Well for one thing they thought we are damn stubborn.. Looking at Tobruk.. We held our ground and kept on fighting when others would fall back.. Got the respect of the Germans and high praise from every one around.. Elite of the British Empire i believe Rommel said :P.. Not sure which general but one German general when asked what he needed to get the job done (By Hitler i'm pretty sure) he said Australians :D. So had lot of respect and even bit of fear from the Germans.. As for the British.. They may have had a little dislike for us seeing as we stole there beer supply in Palestine in 1940 :P

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Re: Comments on Australian or New Zealand tactics by German Army

Post by nigelfe » Fri Mar 16, 2012 7:45 pm

Sources? Myths may be true or untrue.

As for Tobruk, never foregt that the Australians withdrew and were replaced by British troops (less an Aust bde that stayed because the human cost of replacement got too high, too many Brit ships were being lost in the rotation). This withdrawal was at Australian insistence. In the second siege, when it was overun, the defenders were S Africans, also supposed to be imperial super soldiers (according to their myths).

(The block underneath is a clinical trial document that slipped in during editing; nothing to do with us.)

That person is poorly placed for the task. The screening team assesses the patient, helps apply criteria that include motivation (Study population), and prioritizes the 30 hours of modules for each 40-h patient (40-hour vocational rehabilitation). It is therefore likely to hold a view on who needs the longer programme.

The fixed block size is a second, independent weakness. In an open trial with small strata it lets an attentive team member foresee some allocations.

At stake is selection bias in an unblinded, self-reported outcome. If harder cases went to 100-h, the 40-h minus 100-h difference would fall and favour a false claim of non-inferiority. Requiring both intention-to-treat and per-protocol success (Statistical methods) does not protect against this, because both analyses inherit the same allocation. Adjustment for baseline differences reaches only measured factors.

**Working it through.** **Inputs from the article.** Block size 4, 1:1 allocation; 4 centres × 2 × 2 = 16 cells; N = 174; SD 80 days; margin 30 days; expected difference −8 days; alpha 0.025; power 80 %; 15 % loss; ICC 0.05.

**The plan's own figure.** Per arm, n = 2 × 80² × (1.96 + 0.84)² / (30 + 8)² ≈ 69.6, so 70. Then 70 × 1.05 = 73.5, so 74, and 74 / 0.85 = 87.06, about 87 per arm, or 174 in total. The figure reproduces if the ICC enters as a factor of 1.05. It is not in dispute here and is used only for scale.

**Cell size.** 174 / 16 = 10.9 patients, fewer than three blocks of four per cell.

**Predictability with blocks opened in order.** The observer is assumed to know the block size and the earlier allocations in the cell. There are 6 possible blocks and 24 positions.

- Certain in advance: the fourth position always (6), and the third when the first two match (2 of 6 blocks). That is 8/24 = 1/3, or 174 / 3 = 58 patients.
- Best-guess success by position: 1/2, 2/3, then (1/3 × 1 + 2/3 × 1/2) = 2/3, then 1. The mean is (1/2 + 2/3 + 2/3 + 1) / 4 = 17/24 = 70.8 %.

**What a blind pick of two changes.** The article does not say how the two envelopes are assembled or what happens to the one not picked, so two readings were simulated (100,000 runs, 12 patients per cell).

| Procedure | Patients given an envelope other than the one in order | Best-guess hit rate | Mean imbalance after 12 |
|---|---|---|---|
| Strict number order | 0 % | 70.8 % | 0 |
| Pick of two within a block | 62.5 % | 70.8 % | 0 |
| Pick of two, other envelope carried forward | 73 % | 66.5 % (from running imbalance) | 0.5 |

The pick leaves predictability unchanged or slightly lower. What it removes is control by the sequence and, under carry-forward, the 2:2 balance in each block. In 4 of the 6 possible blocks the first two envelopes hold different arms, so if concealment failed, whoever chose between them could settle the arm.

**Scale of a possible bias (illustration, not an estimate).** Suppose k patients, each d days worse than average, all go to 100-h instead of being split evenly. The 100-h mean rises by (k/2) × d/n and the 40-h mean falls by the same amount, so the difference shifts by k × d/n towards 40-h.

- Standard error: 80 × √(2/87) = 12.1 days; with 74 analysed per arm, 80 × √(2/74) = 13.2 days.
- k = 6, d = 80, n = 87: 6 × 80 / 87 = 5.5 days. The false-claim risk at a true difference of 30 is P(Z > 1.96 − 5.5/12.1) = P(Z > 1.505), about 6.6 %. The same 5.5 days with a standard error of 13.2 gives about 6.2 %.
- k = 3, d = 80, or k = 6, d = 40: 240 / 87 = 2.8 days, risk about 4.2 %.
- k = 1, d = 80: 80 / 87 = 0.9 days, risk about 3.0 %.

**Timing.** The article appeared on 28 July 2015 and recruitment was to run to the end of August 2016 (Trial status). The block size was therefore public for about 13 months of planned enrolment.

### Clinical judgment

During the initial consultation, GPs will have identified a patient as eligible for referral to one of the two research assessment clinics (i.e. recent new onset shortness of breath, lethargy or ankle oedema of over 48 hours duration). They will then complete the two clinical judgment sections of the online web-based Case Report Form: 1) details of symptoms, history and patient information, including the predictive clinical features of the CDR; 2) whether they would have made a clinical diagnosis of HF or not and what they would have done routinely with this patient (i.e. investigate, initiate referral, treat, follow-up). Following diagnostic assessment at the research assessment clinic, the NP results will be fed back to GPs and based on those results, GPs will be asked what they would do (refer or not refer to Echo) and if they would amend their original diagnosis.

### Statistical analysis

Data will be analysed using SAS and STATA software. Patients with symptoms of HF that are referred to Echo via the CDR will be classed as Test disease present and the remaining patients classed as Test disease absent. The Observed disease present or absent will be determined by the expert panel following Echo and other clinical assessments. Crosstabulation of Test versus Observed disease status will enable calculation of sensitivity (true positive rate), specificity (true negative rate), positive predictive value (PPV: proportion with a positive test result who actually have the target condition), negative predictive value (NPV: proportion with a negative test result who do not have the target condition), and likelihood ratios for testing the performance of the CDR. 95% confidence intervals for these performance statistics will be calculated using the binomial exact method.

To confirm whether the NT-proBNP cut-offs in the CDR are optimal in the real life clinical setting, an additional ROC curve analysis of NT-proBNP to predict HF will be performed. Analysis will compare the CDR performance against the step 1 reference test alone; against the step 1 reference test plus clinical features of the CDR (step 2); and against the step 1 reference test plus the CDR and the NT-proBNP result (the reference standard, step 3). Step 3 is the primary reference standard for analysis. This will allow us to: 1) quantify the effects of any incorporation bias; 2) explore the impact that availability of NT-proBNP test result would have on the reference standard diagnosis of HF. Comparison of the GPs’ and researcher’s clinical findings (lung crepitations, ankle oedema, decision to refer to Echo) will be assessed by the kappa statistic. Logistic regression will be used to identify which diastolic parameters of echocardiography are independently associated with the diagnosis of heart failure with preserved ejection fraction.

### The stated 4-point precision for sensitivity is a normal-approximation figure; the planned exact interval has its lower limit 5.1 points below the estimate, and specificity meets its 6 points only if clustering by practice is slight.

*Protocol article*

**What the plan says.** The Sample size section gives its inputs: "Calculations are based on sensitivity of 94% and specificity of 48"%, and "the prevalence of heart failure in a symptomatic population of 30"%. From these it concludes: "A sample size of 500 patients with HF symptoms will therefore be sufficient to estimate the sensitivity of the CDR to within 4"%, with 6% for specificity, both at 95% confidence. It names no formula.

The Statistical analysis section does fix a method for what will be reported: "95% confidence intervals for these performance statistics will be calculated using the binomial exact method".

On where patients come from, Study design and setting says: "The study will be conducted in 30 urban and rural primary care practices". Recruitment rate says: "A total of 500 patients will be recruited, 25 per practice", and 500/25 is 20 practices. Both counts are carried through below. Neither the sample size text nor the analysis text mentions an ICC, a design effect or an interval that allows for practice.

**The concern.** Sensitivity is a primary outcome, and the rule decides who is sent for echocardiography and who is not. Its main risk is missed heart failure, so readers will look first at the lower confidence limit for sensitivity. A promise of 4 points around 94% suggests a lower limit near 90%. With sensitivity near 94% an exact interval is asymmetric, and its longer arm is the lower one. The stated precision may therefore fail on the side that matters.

Rommel also said (according to a quote in a current UK doctrine pam), 'the British have the best doctrine, fortunately they never read it'.

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Re: Comments on Australian or New Zealand tactics by German Army

Post by von_noobie » Fri Mar 16, 2012 8:01 pm

Ill try and look up the sources of these 'myths' from there you can decide if you believe them to be factual or not.